January 21, 2011

Third Sunday in Ordinary Time / Msgr. Owen F. Campion

The Sunday Readings

Msgr. Owen CampionThe Book of Isaiah supplies this weekend’s first reading.

It offers us a powerful lesson.

Isaiah lived during a time when God’s people were facing spiritual danger. They still had their independence, at least after a fashion.

Hebrew kings still reigned in the kingdoms of Judah and Israel. The religious, social and political structures all still gave lip service to the ancient religion, and to the holy covenant between God and the Chosen People.

However, all this was at risk because devotion to the covenant and obedience to God’s law were at low ebb.

Isaiah loudly warned that disaster was just around the corner. He also said that the people could rescue themselves by returning to religious faithfulness and obeying God in accordance with the teachings of the prophets.

All of this implied a certain potential within the people. They did not sin because they were helpless in the face of temptation. Rather, they were weak because they ignored God. If they were determined, they could be virtuous.

For its second reading, the Church selected a passage from St. Paul’s First Epistle to the Corinthians.

Paul obviously loved the Corinthian Christians. He yearned to see them saintly and eternally with the Lord.

On the other hand, the Christians troubled him because they seemed so attracted to the many vices of their great, worldly and wealthy city. They also seemed extremely vulnerable to the feelings of competitiveness that vex all humans if not checked.

Never willing to be passive or indifferent, Paul loudly called the Christians in this community to be true to their identity with Christ.

The Apostle taught a basic message. Earthly reward will pass more quickly than anyone might realize. Earthly wisdom is only folly.

True wisdom is to understand the meaning of the cross, he said, and this understanding requires grace, which is available only to those who earnestly follow the Lord.

St. Matthew’s Gospel supplies the last reading.

It is situated in Capernaum, the fishing village located at the northern tip of the Sea of Galilee. Jesus is there after leaving Nazareth and beginning his public ministry.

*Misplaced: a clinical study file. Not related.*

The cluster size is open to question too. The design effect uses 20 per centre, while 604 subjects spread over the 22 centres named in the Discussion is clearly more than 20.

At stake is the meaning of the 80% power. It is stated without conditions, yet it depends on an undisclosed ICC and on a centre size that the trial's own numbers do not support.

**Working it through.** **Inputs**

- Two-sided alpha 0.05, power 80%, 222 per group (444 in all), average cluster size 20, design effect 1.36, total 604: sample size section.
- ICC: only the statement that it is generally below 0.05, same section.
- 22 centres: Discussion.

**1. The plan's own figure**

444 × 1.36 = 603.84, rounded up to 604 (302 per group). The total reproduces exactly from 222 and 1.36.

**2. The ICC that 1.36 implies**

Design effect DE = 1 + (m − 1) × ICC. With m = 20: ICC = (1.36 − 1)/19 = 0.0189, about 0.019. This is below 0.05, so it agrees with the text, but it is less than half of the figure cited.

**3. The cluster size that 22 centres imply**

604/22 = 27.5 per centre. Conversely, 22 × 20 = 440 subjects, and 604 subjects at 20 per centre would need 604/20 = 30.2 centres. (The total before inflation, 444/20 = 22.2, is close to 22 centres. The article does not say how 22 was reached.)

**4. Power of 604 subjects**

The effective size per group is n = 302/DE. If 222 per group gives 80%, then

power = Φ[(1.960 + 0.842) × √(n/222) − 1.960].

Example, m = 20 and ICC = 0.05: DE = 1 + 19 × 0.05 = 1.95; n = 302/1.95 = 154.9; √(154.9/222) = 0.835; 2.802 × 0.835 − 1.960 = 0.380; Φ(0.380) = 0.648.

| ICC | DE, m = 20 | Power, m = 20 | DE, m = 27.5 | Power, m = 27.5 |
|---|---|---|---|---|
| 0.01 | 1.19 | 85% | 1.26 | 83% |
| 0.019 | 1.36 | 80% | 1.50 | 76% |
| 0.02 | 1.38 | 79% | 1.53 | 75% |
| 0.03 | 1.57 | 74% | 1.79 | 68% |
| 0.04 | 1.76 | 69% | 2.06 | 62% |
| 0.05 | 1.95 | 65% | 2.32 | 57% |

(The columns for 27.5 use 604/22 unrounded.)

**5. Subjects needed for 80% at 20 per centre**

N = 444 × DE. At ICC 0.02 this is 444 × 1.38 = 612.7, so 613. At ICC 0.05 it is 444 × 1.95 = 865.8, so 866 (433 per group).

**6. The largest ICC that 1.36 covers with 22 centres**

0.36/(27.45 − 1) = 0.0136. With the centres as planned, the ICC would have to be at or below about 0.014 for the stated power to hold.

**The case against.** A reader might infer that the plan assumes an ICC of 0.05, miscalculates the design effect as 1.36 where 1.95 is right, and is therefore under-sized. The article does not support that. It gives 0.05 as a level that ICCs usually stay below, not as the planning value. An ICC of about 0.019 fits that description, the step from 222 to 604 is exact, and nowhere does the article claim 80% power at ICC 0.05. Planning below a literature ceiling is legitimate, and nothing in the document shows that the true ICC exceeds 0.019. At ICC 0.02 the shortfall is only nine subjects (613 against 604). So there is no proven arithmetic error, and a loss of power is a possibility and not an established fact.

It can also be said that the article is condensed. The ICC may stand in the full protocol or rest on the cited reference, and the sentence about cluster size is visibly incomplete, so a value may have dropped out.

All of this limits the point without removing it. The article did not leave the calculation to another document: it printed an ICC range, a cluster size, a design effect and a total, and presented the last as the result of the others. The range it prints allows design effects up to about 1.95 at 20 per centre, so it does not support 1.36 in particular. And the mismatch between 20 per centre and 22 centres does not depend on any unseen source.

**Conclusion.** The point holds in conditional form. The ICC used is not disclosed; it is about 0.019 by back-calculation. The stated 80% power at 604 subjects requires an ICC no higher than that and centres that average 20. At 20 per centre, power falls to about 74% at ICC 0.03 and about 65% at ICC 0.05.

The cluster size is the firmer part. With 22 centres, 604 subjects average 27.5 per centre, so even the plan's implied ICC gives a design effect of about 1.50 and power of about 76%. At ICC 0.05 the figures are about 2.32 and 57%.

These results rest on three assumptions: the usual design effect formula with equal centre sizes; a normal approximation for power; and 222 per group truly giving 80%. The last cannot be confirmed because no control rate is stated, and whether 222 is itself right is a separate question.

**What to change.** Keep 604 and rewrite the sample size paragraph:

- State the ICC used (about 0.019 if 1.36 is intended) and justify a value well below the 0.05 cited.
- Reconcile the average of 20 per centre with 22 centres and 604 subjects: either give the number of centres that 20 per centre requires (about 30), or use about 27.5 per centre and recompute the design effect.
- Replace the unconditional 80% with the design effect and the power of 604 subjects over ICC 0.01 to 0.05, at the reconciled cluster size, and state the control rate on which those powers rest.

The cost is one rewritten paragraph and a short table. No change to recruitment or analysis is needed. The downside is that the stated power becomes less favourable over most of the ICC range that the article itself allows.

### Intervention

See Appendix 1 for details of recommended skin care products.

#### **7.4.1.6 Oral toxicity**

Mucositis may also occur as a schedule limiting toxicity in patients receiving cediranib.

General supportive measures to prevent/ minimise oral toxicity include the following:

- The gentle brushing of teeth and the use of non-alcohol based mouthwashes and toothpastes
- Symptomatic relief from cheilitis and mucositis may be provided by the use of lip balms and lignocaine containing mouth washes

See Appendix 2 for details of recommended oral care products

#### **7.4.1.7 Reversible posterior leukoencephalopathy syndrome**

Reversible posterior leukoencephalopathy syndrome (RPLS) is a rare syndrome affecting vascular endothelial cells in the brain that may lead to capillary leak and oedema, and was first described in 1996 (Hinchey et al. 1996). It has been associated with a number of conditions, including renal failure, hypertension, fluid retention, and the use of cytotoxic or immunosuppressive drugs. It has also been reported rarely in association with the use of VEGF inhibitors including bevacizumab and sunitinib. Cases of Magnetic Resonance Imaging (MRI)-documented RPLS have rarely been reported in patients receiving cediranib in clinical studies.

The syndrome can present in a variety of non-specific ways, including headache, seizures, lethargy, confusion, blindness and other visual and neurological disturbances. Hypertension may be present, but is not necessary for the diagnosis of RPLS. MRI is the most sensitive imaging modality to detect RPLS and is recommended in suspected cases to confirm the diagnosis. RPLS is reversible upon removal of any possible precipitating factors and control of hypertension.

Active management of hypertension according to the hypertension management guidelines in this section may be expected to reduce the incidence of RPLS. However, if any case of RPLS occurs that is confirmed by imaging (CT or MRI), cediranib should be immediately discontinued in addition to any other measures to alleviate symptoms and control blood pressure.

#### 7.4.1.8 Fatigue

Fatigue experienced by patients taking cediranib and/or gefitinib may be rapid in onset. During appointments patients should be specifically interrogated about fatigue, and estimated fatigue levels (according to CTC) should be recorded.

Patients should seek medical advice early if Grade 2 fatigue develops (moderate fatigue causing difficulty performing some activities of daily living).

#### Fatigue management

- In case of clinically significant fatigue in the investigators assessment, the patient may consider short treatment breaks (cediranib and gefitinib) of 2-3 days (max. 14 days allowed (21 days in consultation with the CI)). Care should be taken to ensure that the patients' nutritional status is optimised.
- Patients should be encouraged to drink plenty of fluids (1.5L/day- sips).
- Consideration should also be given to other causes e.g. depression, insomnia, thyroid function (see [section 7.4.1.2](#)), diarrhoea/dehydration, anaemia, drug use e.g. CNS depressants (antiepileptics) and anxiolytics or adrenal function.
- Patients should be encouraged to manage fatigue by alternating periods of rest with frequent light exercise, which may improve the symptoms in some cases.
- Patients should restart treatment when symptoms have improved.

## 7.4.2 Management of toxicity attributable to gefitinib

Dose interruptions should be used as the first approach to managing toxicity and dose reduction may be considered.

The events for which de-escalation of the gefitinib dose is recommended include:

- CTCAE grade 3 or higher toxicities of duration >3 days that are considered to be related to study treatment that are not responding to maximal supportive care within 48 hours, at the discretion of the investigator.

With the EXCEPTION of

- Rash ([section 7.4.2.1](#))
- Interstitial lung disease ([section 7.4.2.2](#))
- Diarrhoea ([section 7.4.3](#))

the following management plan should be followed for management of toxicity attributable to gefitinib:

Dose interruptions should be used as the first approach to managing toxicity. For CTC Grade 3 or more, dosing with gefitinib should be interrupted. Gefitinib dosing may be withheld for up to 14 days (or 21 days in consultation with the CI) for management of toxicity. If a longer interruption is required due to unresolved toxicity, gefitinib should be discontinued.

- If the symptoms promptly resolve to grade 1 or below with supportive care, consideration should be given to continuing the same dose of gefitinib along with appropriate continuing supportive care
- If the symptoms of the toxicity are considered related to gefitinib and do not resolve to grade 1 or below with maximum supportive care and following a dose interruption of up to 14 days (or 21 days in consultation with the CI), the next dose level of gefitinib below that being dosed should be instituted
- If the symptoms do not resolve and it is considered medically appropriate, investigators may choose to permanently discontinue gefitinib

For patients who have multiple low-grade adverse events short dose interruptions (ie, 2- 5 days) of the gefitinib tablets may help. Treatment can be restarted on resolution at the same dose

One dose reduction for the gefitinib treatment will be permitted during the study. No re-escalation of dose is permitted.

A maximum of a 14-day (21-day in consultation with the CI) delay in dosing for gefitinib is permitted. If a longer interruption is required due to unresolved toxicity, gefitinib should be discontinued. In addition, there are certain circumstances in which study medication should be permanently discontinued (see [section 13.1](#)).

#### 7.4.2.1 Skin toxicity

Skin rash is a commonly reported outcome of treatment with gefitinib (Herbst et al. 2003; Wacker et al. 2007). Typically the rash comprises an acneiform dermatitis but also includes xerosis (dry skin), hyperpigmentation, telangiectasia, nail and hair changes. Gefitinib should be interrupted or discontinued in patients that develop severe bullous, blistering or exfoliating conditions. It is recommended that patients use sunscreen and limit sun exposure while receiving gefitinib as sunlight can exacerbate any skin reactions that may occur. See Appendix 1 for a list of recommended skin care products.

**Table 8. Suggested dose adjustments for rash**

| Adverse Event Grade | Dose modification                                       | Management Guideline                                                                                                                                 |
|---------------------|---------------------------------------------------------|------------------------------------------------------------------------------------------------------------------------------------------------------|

As a center of commerce, albeit very modest commerce, the people of Capernaum saw many visitors come and go from the village.

Jesus used this coincidence as an opportunity to encounter many people. He called them to fidelity to God. He repeated the admonitions of the Hebrew prophets to them.

In this place, Jesus met Andrew and then Simon, whom Jesus renamed Simon Peter. These brothers become the first of the Apostles in the sequence of calling. In time, Christianity was to grow from and build upon the Apostles.

It is interesting that the Gospels, such as is the case in this reading, refer to these Apostles so specifically by listing their names, leaving no doubt whatsoever about their identity. It was vital in the early Church that the teachings of the genuine Apostles would be kept intact and be followed by the people.


These readings remind us of how blind people can be, and also how powerful we can be.

In the first reading, Isaiah criticized the people for their religious listlessness, but he also presumed that—if they wished—they could reverse their wayward hearts and turn again to God.

In essence, the same message was in the second reading taken from Paul’s First Epistle to the Corinthians.

The Apostle boldly denounced the Corinthians’ sins and quarrels. However, by calling them to conversion, he presumed that they had the power within themselves to be holy.

We are sinners, but we need not be sinners. Sin binds us. We truly can be free by seizing the power of our wills, allowing divine grace to empower us even more, and by disdaining sin to be one with Christ.

The teachings of the Apostles guide us and draw us to the Lord. †

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